The initial meekness of Stephanie reflects the fact that in reality, you don’t always have feisty geeks who are unafraid to speak up against bullying. I developed a philosophy about bullying that basically says bullying will always exist as long as humans are hard-wired to compete for resources. You can’t really fix bullying—it’s like ebola and resurfaces when you least expect it. The best you can do is to grit your teeth, survive, and graduate. Then, you’re free. If you really want to help kids who are being bullied, don’t try fixing the bullies. Provide the acceptance, love, strength, and lessons in courage and endurance that they will need to survive in adulthood.

The dynamic between Stephanie and her mother is clearly an exaggeration. But, we can all think of a story of someone we knew with an oppressive parent. What was so much fun was taking your basic overbearing and strict mother, and winding her up with all these quirky restrictions on Stephanie’s behavior because she didn’t want Stephanie to discover her true nature or be found by Hades. Frankly, there’s very little that’s redeeming about Demeter in the original myth, and her tantrums are apocalyptic—literally. So, it was easy to translate this into a woman who is obsessed with getting what she wants, at any price.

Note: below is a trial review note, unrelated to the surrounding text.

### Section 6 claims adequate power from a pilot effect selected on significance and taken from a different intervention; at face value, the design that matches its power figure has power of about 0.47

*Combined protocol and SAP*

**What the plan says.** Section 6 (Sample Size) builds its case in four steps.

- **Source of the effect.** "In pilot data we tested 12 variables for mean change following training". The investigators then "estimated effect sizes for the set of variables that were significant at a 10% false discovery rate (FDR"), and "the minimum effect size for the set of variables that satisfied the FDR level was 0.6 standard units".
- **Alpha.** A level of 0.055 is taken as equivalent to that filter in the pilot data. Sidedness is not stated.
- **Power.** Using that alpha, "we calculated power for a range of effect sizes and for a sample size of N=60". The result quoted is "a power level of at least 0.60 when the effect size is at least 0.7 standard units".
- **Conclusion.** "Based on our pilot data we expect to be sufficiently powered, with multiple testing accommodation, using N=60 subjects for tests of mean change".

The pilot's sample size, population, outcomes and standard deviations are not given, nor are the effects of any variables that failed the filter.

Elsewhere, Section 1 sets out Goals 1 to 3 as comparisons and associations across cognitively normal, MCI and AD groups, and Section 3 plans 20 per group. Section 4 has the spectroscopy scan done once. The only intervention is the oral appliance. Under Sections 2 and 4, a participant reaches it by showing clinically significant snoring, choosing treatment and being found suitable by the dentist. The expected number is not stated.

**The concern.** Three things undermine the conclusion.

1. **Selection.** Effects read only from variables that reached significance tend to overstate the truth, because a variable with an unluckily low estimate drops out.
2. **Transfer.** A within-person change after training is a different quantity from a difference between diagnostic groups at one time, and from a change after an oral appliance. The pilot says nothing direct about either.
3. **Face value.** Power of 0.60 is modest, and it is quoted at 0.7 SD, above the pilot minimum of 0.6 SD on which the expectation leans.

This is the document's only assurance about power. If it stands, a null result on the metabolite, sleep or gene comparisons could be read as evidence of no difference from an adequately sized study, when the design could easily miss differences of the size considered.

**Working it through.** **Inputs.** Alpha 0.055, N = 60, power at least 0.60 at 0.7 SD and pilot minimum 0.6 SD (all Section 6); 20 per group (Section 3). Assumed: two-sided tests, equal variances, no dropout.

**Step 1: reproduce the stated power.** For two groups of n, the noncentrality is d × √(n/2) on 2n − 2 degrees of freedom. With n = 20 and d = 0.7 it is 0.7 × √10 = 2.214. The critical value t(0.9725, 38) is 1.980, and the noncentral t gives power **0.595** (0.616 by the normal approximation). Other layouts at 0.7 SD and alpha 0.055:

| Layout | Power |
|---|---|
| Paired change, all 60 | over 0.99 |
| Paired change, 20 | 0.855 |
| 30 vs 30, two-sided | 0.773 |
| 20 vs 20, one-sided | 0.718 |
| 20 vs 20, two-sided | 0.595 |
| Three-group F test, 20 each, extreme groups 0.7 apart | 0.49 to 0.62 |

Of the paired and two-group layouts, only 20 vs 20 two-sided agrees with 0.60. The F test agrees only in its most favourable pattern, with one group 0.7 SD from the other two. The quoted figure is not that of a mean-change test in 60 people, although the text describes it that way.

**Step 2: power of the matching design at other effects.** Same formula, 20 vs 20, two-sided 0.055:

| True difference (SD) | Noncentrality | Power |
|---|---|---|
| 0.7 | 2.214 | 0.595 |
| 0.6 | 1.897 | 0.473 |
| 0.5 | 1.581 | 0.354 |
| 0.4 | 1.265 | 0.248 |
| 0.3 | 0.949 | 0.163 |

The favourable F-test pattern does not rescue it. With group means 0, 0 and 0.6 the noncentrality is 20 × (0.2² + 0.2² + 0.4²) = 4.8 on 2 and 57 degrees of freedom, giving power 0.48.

If you were a myth, which one would you be? Why?

I used to be Atalanta, but then I read she got turned into a lion, and while that sounds cool, I feel it might get boring after a while. Hecate would be cool, as well. She’s got all that power, and she has fingers in every pie—not just in Downcast, but in all of Greek mythology. Psyche would be fun because, hey, who doesn’t want some devoted Eros? But, at the end of the day, I come back to Persephone. Her power over life and her dominion over the kingdom of the dead makes her one of the most beautiful, mysterious, and feared goddesses. Plus, Hades.
If you could be best friends with a character from a book you’ve read, who would it be? Why?

It would be really trite to say Elizabeth Bennet, wouldn’t it? Yeah. Okay. Um….
What books or authors have served as inspirations to your own writing?